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Phil Foden lay face down and kissed the turf. Curtis Anderson, the England U-17 keeper, who saved a penalty and then scored one in the shootout, was in the arms of his team-mates. Nya Kirby started doing a jig after scoring England’s winning ‘goal’ from the spot. At the other end of the pitch, Hinata Kida was inconsolable. His penalty miss proved to be the difference between the two sides as England progressed to the U-17 World Cup quarterfinals after beating Japan 5-3 in the tie-breaker of their Round-of-16 match at the Salt Lake Stadium on Tuesday.
Shootouts make England iffy, across age-groups and levels. Before this game, they had bungled 11 out of 15 penalty shootouts in tournament football since 1990. Just four-and-a-half months ago, Steve Cooper’s U-17 side had come second best in the European Championship final against Spain. This game was refreshingly different. With over 53,000 fans screaming and supporting Japan — they were the underdogs — the Young Lions showed superb technique. Every penalty found the bottom corners. At the pre-match press conference, Cooper had spoken about “changing the mindset, thriving at penalty shootouts and being confident”. The colts responded brilliantly to break England’s penalties jinx.
“We talked about it (shootout) yesterday. Part of my work is to develop all parts of international football. Players will develop the longer they stay in the system. It’s the harshest way to lose when you lose on penalties. You have to thrive, plan for it,” Cooper said after the match.
Rhian Brewster, Callum Hudson Odoi, Foden, Anderson and Kirby converted from the spot for England after a goalless 90 minutes – no extra time at the U-17 World Cup. For Japan, Yukinari Sugawara, Taisei Miyashiro and Soichiro Kozuki scored. Penalties, despite being a harsh way to determine the winners in football, is an integral part of knockouts and England deserved this victory, although they were not at their fluent best during open play.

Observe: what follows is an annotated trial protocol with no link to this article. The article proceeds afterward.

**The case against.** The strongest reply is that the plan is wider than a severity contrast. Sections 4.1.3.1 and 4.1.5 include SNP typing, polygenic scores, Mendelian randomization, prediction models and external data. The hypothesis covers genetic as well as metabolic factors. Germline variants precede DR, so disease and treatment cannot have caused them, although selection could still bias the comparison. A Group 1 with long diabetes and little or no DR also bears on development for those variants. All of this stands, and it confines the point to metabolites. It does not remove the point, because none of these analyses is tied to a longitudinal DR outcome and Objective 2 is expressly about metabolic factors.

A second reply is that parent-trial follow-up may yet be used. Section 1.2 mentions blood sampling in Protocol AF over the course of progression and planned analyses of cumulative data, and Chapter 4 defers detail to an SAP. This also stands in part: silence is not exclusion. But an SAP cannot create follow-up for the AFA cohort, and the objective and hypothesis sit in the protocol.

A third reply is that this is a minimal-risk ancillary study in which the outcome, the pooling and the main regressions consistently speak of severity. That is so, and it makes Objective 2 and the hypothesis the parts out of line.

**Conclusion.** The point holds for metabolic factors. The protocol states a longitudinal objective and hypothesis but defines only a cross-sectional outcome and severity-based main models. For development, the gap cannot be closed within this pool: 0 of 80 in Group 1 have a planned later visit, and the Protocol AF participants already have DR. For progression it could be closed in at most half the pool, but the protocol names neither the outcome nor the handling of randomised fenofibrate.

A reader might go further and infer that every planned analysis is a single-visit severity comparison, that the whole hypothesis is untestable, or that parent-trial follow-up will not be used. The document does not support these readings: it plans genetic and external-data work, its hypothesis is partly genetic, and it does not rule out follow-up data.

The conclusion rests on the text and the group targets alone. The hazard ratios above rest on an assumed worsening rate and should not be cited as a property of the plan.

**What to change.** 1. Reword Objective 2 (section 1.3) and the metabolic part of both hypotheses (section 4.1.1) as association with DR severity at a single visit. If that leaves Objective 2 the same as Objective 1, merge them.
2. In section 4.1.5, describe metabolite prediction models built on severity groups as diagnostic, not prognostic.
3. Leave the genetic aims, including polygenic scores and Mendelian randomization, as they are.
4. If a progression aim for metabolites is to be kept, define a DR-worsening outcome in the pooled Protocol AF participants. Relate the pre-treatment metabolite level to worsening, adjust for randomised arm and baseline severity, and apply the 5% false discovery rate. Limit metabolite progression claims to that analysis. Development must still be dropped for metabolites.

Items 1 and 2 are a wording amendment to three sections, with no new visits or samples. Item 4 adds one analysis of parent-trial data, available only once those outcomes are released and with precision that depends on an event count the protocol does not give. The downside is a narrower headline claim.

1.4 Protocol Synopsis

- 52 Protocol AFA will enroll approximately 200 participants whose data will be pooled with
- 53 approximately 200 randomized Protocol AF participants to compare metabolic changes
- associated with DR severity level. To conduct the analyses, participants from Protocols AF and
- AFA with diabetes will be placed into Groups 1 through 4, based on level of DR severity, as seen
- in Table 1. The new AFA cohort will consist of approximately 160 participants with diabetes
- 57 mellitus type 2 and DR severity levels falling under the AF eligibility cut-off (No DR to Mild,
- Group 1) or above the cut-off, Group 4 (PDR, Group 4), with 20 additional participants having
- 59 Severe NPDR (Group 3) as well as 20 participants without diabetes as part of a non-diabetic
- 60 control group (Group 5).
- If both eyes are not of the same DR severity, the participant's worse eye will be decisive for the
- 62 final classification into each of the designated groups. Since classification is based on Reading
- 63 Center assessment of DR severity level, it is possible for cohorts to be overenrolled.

Jadon Sancho’s departure had weakened England. Hudson Odoi, playing out of position on the left wing, tried his best. He made some incisive runs but Sancho’s X-factor, his precise crossing, was missing. In Sancho’s absence, England tweaked their formation a little. Angel Gomes took the captain’s armband. But width was compromised.
Emile Smith Rowe replaced Gomes on 64 minutes, as Cooper tried to stretch it to the flanks. But Japan kept their organisation and save the last quarter of regulation time, when England became a little leggy, they seemingly played for the shootout.
Japan had their first corner on 62 minutes. England by then had five. But in the last 15 minutes, when the Asian side had wrested the initiative, they added six more to their tally. They finished almost on par with England on attempts also; 13 against 14. But Japan never looked like winning this game until England’s déjà vu moment, shootout, arrived. But the East Asians eventually fell short.
Compared to England’s group fixtures, this was a boring game. They were allowed very little space to manoeuvre. Foden still sparkled on occasions. Brewster hit the woodwork from a tight angle on 27 minutes. Kirby’s shot from close range was blocked by Yuki Kobayashi six minutes from time. But England’s usual tempo was not there – or rather Japan didn’t allow them to be fluid – and the final ball was missing.
QuarterFinal: England v USA